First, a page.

BACKGROUND : Sexual behaviors in human immunodeficiency virus (HIV)-infected pregnant women in South Africa are not well understood.
METHODS : Human immunodeficiency virus-infected pregnant women were recruited into a prospective cohort at first antenatal care visit. Sociodemographic information and self-collected vulvovaginal swab samples were collected from participants. Vulvovaginal swab samples were tested for Chlamydia trachomatis, Neisseria gonorrhoea, and Trichomonas vaginalis using GeneXpert. We investigated sexual behaviors, alcohol use, factors associated with condomless sex during pregnancy, and prevalent sexually transmitted infection (STI) among our cohort. We report descriptive, univariate and multivariable logistic regression results of sexual behaviors and alcohol use, factors associated with condomless sex at last sex, and having any STI during pregnancy adjusting for a priori confounders.
RESULTS : We recruited and enrolled 430 HIV-infected pregnant women. Median age was 30 years; median gestational age was 20 weeks. Eighty-nine percent of women reported sex during pregnancy. At last sex, 68% reported condomless sex; 18% reported having more than 1 sex partner in the past 12 months. Adjusting for age, income and relationship status, condom use at last sex was associated with prior knowledge of HIV status (adjusted odds ratio [aOR], 2.46; 95% confidence interval [CI], 1.54-3.92) and being in a concordant HIV-positive (aOR, 3.17; 95% CI, 1.84-5.50), or serodiscordant relationship (aOR, 6.50; 95% CI, 3.59-11.80). The prevalence of any STI was 41% (95% CI, 36%-45%). Adjusting for mothers' age and employment, odds of having an STI increased if the woman reported alcohol use during pregnancy (aOR, 1.96; 95% CI, 1.06-3.64) or if the father of the child was a non-cohabiting or casual partner (aOR, 1.42; 95% CI, 0.97-2.03).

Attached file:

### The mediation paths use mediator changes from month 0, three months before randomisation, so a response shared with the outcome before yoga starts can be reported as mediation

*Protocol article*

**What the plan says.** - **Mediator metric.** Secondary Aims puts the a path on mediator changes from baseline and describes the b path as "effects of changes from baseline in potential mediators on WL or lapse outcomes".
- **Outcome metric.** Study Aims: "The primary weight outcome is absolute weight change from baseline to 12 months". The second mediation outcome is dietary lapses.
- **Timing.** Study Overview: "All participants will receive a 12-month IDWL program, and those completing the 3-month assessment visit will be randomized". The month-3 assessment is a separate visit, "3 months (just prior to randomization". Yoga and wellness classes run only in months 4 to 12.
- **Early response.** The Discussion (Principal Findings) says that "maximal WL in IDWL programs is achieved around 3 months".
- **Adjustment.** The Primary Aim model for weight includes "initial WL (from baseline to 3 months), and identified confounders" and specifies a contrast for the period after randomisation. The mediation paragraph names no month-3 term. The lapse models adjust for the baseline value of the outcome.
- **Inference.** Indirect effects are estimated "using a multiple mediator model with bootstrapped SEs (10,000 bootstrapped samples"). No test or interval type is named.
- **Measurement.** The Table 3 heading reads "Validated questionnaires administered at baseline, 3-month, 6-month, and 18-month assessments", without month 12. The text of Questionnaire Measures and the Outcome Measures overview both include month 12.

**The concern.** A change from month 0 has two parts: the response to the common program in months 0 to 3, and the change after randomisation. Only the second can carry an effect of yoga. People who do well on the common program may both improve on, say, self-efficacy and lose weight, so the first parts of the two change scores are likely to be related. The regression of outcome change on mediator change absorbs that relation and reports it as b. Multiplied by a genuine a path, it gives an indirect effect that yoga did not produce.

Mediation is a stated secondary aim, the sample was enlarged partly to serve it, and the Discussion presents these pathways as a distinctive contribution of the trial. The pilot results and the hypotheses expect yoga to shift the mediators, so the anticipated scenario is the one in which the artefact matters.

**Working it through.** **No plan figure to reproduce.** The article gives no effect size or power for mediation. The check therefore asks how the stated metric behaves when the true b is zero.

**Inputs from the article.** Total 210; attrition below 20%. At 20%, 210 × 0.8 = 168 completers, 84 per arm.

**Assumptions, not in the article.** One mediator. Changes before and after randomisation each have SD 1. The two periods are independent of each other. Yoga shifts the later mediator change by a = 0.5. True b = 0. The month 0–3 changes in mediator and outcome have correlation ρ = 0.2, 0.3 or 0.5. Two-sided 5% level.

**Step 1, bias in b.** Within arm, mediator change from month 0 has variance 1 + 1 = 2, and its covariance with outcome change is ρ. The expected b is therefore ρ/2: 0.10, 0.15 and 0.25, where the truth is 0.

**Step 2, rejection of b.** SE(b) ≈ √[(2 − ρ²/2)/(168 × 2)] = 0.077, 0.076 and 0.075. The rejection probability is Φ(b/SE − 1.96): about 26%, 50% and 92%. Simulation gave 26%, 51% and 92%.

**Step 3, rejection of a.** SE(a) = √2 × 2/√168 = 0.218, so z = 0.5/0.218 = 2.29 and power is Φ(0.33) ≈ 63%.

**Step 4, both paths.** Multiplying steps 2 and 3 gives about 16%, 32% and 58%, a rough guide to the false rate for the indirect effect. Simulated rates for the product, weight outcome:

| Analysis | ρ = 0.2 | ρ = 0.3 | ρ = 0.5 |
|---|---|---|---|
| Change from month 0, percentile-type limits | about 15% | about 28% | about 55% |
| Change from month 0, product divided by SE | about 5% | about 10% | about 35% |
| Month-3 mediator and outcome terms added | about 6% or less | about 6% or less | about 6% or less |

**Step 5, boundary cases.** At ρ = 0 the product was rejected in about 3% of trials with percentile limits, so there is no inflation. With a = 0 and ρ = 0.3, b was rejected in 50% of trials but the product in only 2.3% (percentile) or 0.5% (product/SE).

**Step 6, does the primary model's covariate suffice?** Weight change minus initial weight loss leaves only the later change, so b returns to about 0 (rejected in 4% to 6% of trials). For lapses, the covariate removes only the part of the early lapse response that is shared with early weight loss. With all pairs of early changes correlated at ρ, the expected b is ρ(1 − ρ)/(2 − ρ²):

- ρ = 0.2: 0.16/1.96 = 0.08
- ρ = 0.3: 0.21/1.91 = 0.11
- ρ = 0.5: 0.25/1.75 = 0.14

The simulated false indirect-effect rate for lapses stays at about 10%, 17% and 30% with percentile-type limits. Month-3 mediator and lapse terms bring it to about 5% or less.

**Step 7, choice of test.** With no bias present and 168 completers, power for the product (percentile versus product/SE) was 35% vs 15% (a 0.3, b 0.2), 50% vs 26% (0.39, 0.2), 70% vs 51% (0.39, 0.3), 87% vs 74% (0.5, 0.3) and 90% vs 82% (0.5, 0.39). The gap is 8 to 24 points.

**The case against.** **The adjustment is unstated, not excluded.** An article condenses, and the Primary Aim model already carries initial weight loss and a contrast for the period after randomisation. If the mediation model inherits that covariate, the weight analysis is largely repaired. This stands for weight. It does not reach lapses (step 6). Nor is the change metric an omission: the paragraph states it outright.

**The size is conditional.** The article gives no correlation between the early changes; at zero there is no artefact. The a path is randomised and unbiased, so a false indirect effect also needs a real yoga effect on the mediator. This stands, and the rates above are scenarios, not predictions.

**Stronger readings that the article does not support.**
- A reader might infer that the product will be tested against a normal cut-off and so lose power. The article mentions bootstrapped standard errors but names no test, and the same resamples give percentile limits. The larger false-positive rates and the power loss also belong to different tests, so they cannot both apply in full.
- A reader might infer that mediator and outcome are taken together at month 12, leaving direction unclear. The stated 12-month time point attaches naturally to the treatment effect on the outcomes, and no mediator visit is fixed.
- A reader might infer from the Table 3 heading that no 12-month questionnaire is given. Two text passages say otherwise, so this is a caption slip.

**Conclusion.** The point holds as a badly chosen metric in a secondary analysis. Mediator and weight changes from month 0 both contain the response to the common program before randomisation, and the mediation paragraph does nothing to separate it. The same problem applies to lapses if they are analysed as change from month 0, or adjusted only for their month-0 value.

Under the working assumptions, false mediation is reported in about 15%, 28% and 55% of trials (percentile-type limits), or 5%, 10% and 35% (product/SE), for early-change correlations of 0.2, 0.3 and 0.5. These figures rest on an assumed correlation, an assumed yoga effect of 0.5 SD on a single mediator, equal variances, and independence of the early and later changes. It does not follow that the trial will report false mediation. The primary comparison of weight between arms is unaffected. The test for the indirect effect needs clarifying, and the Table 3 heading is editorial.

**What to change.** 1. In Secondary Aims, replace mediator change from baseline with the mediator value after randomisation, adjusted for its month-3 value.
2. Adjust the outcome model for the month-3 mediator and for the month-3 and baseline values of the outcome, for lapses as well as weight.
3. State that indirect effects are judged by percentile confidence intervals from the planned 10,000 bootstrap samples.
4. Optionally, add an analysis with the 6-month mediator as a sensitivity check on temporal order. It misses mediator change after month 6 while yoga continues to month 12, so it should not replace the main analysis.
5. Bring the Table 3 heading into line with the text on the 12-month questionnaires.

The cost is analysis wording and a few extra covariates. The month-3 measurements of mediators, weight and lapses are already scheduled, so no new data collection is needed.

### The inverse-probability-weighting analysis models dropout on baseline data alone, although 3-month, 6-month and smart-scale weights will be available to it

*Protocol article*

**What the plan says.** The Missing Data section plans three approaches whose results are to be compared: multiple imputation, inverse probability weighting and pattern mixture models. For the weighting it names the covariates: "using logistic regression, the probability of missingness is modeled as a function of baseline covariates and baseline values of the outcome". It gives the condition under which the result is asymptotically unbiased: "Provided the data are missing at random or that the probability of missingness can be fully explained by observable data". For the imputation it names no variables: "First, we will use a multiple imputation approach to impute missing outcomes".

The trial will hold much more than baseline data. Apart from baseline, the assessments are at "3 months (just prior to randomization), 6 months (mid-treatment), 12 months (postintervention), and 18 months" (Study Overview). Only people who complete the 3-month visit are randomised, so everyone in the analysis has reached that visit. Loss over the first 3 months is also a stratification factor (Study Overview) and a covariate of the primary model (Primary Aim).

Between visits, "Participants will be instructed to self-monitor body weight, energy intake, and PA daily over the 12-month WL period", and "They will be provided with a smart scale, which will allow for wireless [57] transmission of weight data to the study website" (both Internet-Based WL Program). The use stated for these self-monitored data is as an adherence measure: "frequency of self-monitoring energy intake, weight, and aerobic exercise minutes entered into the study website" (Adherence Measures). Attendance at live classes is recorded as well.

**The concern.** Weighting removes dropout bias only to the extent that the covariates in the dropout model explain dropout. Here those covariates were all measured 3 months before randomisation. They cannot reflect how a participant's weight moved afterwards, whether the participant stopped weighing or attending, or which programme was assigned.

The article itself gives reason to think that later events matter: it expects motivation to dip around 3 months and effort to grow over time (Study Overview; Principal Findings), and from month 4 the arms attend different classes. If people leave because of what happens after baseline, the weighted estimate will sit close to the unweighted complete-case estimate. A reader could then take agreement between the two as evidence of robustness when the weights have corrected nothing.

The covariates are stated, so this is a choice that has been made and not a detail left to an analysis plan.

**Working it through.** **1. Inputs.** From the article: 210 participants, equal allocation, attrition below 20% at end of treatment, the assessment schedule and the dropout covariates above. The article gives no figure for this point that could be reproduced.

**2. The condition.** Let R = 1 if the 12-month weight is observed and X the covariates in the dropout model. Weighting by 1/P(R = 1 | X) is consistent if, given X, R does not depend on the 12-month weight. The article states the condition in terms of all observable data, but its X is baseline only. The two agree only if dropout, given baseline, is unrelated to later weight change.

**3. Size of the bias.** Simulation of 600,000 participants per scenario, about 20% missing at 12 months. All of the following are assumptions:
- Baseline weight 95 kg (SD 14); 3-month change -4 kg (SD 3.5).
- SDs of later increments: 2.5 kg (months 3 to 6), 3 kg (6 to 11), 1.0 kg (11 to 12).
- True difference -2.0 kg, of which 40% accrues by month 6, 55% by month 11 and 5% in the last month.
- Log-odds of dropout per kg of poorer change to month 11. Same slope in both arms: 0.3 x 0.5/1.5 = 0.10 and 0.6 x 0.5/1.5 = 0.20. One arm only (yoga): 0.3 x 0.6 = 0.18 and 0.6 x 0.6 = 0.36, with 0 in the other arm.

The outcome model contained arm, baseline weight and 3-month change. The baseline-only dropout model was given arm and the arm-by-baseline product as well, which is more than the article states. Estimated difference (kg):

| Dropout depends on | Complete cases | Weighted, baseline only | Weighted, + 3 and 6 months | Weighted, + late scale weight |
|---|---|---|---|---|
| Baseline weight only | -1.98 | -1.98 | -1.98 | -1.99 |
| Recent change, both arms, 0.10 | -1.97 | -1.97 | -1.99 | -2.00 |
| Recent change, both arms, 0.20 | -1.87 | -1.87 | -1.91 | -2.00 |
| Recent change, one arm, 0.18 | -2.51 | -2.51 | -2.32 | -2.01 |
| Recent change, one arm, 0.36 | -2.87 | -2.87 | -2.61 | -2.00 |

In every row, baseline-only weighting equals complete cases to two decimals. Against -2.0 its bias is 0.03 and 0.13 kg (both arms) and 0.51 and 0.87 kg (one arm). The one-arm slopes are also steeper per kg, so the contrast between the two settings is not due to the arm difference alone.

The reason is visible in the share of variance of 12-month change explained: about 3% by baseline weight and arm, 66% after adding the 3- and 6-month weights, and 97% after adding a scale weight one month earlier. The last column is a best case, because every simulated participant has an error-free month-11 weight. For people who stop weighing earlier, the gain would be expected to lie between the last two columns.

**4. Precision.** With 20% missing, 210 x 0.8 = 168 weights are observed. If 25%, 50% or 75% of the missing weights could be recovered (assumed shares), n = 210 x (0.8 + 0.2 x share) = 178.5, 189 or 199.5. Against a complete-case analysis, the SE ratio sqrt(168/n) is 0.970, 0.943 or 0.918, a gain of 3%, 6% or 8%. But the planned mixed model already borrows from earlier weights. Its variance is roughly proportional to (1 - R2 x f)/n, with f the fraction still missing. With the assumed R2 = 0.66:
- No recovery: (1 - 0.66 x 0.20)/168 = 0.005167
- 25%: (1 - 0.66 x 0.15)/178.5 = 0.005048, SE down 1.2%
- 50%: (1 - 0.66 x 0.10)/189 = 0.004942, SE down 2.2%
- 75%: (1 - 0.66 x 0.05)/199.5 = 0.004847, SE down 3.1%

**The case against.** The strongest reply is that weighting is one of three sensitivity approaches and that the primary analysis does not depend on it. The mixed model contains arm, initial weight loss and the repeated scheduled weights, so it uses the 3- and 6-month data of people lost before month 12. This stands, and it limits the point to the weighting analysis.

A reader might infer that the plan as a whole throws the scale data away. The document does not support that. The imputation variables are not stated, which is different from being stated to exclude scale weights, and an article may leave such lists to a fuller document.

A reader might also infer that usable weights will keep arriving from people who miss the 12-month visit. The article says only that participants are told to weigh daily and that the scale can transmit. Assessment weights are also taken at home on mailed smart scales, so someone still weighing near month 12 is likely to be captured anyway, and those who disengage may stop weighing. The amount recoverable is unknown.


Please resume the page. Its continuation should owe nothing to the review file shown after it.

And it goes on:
CONCLUSIONS : Almost all HIV-infected pregnant women were sexually active during pregnancy and most women reported condomless sex at last sex. Condom use was associated with knowledge of serostatus and/or partner's serostatus before first antenatal care visit. Factors associated with having STIs included: alcohol use during pregnancy and father of child being a non-cohabiting partner.